Metastatic Melanoma

Metastatic melanoma is the most aggressive form of skin cancer, and the most rapidly expanding cancer in terms of worldwide incidence with a 5 years survival rate of less than 10% after metastasis establishment. Besides that, chemo and radiotherapeutic approaches in melanoma treatment have been shown disappointing results, also resulting in severe adverse effects.

Previous studies conducted at Federal University of Paraná – Brazil, using murine models, have demonstrated that highly diluted natural complexes were able to induce tumor reduction in mice and in melanoma murine cell culture. Here it was performed assays to evaluate in vitro effects of highly diluted natural complex, M1, in human metastatic melanoma cell lineage 1205Lu.

Also, it was tested the immune influence of M1 in a coculture model with human mononuclear cells obtained from leukoreduction chambers (LRS chambers) after plateletpheresis procedure, and the human melanoma cells (1205Lu).  Results have shown that mononuclear cells previously treated (in vitro) for 48 hours with M1 and then submitted to coculture, promoted a reduction in proliferation rate and increased 1205Lu cells apoptosis. Also, a significant reduction in nitrogen and oxygen reactive species production was seen in tumor cells.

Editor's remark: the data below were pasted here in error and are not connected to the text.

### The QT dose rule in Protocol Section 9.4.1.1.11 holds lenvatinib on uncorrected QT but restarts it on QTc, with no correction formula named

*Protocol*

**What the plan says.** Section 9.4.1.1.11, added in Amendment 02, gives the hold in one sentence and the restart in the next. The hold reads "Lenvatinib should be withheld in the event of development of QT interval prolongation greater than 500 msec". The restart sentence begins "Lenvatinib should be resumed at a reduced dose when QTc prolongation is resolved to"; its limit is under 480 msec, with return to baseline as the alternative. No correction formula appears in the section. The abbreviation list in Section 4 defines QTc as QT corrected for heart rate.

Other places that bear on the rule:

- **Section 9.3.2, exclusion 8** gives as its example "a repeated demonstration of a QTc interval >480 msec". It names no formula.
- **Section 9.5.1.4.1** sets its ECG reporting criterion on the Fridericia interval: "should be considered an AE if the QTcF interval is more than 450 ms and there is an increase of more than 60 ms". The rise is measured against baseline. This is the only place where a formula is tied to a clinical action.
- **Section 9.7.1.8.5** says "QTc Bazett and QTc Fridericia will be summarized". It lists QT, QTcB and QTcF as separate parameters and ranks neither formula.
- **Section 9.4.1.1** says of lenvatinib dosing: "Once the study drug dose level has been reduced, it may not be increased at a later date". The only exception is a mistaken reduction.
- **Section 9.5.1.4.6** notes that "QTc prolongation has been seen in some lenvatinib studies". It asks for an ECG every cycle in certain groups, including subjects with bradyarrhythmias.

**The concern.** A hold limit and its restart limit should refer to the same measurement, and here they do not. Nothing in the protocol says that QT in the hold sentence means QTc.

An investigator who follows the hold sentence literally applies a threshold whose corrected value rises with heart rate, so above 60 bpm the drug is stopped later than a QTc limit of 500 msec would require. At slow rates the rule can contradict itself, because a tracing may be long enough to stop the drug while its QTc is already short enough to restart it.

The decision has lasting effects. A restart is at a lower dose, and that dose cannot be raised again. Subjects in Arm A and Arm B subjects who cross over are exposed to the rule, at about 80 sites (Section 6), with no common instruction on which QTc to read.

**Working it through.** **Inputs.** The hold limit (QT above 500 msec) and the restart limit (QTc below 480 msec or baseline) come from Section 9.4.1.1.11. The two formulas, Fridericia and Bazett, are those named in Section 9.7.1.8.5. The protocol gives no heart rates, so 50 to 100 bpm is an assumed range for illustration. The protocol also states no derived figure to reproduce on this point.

Besides that, when mononuclear cells were analyzed by flow cytometry an increase in CD3-/CD56+ Natural Killer cell population was seen in the treated group. Finally, when isolated from mononuclear cultures, and co-cultured with 1205Lu, those Natural Killer cells from M1 treated group, revealed significantly increased cytotoxicity against melanoma cells.


Human melanoma cells in culture

In conclusion, pre-treatment with the highly diluted natural complex M1 demonstrated to be an effective, non-toxic and inexpensive approach to improve important anti-tumor effects in human mononuclear cell population against melanoma.

Partial results of a Ph.D. thesis from Diogo Kuczera (and Dorly de Freitas Buchi supervisor)

Dorly de Freitas Buchi